Chief Justice Ronald D. Castille of the Pennsylvania Supreme Court said Wednesday that if reelected next week, he would push to ban judges from hiring relatives or hearing cases brought by lawyers who have made substantial contributions to their campaigns.

In a meeting with the Inquirer Editorial Board, Castille said an overhaul of the state's Code of Judicial Conduct was among his main goals should he win retention.

Castille, a Republican, has been on the court for nearly three decades and its chief since 2008. He's on the ballot for a 10-year term, but will have to step down at the end of 2014 because next year he will turn 70, the mandatory retirement age for judges.

He said that he would seek to accomplish much in 2014, including overseeing the opening of a new $165 million Family Court building in Philadelphia and transforming how city courts set bail for those awaiting trial.

As he has done previously, Castille sharply criticized a fellow justice, Seamus P. McCaffery, a Democrat who is under FBI investigation in connection with referral fees paid to his wife, who is also his chief judicial aide.

While he stopped short of calling for McCaffery to resign, Castille said, "If I was in that situation, I would be concentrating on my defense."

McCaffery's lawyer, William J. Winning, of the Cozen O'Connor firm in Philadelphia, said later that Castille was out of line to criticize another member of the court so publicly.

"The chief justice has been and continues to be factually and legally wrong with respect to the matters involving Justice McCaffery," Winning said.

"And the most important fact here of all is that Justice McCaffery has done nothing wrong and has not violated any law."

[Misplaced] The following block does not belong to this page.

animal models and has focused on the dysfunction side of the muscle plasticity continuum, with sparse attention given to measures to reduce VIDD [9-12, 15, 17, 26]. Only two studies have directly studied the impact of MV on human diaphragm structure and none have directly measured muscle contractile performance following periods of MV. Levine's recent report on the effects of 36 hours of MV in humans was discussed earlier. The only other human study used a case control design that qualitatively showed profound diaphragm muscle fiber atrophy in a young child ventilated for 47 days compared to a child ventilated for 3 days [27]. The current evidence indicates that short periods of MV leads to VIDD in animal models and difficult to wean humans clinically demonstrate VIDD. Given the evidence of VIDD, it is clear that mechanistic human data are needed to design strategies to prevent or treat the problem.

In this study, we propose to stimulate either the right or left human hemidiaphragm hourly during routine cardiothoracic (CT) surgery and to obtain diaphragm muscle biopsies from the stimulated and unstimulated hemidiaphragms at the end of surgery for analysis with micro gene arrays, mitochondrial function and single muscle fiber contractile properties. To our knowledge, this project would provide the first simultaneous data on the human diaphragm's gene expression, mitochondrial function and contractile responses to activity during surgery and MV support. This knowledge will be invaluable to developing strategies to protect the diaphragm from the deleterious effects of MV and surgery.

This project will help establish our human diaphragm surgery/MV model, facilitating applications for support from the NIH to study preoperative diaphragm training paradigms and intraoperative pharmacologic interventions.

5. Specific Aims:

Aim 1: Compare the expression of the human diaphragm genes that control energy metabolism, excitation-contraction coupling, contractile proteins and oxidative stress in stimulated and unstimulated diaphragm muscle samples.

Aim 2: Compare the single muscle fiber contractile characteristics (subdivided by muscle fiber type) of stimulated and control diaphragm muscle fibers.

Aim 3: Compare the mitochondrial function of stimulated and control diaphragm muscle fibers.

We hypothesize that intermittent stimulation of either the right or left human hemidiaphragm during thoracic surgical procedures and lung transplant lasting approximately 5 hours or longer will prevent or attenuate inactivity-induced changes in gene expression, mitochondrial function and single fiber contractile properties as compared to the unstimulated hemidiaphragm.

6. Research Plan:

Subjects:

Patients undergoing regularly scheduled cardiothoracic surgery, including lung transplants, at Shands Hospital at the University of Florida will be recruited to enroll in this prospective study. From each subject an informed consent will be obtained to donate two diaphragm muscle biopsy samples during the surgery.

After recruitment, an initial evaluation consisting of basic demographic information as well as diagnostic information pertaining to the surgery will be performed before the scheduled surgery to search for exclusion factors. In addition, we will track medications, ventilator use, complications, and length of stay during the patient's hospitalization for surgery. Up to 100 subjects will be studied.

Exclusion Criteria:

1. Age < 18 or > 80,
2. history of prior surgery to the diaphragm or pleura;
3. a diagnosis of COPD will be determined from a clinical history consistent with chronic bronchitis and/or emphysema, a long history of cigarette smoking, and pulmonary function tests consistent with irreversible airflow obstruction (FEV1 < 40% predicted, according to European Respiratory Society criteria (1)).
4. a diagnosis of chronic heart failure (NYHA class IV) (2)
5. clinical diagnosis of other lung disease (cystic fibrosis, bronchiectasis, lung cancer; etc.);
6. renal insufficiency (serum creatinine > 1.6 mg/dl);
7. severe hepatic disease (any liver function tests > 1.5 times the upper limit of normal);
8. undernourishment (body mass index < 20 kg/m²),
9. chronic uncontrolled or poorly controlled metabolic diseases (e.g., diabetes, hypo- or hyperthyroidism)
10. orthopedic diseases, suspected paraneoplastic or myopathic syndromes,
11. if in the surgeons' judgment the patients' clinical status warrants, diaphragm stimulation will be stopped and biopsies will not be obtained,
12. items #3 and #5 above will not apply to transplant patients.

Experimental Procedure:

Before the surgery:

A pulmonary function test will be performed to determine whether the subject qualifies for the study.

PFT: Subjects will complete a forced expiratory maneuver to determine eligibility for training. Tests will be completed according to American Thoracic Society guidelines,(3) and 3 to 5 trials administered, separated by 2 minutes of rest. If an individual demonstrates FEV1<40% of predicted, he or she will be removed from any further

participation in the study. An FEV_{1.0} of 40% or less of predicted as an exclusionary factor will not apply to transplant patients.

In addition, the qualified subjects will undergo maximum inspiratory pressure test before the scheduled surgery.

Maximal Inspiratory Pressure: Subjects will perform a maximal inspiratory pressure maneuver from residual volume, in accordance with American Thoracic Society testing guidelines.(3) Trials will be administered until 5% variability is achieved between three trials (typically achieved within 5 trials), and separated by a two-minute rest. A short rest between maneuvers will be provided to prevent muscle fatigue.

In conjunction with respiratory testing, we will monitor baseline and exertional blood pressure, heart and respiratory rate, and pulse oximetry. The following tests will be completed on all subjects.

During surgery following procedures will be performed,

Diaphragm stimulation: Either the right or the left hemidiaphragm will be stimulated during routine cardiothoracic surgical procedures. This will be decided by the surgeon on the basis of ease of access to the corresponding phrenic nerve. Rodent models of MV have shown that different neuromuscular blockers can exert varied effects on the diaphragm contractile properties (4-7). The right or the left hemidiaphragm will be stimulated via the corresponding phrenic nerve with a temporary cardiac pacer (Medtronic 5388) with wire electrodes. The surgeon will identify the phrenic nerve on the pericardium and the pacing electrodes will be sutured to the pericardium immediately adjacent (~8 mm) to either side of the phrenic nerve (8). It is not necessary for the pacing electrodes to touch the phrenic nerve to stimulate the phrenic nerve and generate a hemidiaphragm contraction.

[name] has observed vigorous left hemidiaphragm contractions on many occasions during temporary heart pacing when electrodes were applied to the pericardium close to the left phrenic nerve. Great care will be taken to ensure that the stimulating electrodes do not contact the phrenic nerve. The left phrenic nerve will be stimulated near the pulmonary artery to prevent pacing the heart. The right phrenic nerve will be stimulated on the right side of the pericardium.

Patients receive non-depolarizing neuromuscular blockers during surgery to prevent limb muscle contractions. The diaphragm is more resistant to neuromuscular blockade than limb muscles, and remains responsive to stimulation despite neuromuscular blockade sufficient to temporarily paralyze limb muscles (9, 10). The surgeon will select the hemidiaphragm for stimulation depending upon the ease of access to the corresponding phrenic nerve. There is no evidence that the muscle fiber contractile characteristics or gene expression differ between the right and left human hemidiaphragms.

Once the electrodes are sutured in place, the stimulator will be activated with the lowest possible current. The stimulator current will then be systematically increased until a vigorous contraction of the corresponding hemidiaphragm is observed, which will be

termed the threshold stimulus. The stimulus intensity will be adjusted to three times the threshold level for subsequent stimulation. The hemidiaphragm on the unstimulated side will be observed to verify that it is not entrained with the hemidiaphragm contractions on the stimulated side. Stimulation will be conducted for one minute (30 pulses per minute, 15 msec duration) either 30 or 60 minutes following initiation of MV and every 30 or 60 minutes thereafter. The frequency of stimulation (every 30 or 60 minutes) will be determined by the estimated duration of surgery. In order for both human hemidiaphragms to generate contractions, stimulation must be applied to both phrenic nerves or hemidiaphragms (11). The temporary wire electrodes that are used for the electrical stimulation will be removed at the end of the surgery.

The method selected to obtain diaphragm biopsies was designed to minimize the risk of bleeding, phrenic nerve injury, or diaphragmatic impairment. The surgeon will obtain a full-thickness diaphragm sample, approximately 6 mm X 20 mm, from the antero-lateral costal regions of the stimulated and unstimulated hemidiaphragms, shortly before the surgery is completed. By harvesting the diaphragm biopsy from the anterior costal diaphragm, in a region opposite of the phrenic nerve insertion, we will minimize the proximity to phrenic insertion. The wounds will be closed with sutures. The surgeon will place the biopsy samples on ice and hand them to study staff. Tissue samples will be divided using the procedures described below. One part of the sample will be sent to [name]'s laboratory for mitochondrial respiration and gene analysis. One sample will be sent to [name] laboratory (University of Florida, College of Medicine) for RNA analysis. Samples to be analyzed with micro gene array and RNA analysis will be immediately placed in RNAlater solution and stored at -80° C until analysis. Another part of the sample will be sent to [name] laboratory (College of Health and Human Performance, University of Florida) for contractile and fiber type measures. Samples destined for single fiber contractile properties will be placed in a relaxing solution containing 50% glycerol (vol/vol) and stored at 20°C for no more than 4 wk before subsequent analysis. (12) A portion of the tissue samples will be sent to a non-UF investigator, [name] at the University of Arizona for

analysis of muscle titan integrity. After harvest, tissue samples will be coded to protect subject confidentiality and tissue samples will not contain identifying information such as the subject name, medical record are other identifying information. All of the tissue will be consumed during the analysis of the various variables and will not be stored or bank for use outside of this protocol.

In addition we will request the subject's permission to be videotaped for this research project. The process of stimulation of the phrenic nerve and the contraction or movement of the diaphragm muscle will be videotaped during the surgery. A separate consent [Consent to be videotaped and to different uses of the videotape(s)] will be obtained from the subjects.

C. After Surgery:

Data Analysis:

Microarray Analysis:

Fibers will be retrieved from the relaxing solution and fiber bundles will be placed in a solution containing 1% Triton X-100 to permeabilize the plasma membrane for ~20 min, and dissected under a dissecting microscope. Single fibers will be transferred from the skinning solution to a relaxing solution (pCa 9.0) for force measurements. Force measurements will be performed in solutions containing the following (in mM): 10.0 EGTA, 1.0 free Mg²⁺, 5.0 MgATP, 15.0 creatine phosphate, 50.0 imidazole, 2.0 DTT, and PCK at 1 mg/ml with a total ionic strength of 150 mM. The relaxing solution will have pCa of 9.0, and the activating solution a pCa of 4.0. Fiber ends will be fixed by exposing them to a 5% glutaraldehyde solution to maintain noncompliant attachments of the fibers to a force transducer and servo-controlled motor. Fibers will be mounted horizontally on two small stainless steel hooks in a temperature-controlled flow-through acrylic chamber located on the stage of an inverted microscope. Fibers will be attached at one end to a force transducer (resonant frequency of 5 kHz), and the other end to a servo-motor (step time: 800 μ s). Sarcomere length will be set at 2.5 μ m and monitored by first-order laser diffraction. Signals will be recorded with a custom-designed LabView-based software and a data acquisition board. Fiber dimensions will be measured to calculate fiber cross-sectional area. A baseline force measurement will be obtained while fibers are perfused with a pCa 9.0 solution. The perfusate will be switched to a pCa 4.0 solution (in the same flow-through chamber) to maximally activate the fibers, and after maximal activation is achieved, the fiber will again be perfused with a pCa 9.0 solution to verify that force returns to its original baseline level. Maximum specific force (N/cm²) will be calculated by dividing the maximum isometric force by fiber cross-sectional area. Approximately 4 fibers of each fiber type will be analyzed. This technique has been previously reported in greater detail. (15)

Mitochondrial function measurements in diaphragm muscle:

The state's rules for judges were last overhauled 22 years ago. Those judicial canons are not criminal statutes, but judges have been suspended and even removed for violating them.

Castille predicted that one major change would bring the state into line with policies laid down by the U.S. Supreme Court in a key 2009 split decision. In that opinion, the high court ordered the chief justice of West Virginia to recuse himself from a $50 million case against a coal company whose chief executive had spent $3 million to help elect him.

This year, two advisory panels in Pennsylvania - one of the state Bar Association and the other a group named by the state Supreme Court - issued reports recommending that the state update its judicial rules.

The Bar Association urged a rule to require judges to disqualify themselves in a case if a litigant or lawyer has given them more than $2,500 in campaign donations in the previous two years.

Abraham C. Reich, the cochair of its panel, said such a rule would lay down a clear standard.

However, Superior Court Judge Anne Lazarus, who headed the other advisory panel, said in an interview Wednesday that a firm figure might not be appropriate for all counties. In some cases, a $2,500 donation could turn an election, but, in others, it would be a relatively small donation, she said.

In the interview with the editorial board, Castille endorsed the Lazarus approach.

Castille also said he would back an explicit a ban on nepotism in hires. Such a restriction was supported by the Bar Association panel, but not the Lazarus panel.

Castille said he was unsure whether such a ban should be retroactive. In any event, he said, it would not apply to his wife, Susan, a nonlawyer who is his top judicial aide.

"There is no nepotism on my staff," he said. "I didn't hire her."

Castille said his wife was already working for the court system before they met.

His support for a ban on the hiring of family comes at a time when Castille has raised vigorous objections to the referral fees collected by McCaffery's wife while serving as his court aide.

Castille contends it was improper for Lise Rapaport, McCaffery's wife, to accept the referrals while employed by the court. On Wednesday, he said McCaffery may have violated state and federal laws in connection with the referrals.

While Castille said his dispute with McCaffery has not disrupted his court's ability to function, he left little doubt that his enmity is deeply personal.

Castille, a former Philadelphia district attorney, lost his right leg in Vietnam as a Marine.

In the interview with The Inquirer, he cited that war injury when mentioning his anger upon learning last year that McCaffery had put a quote from Ernest Hemingway as a tag line on his court e-mails. The quote read, in part: "There is no hunting like the hunting of a man."

"I have hunted my fellow man," Castille said. "And my fellow man has hunted me, which is why I am in what the military calls a 'Mark II body configuration.' I found it highly offensive."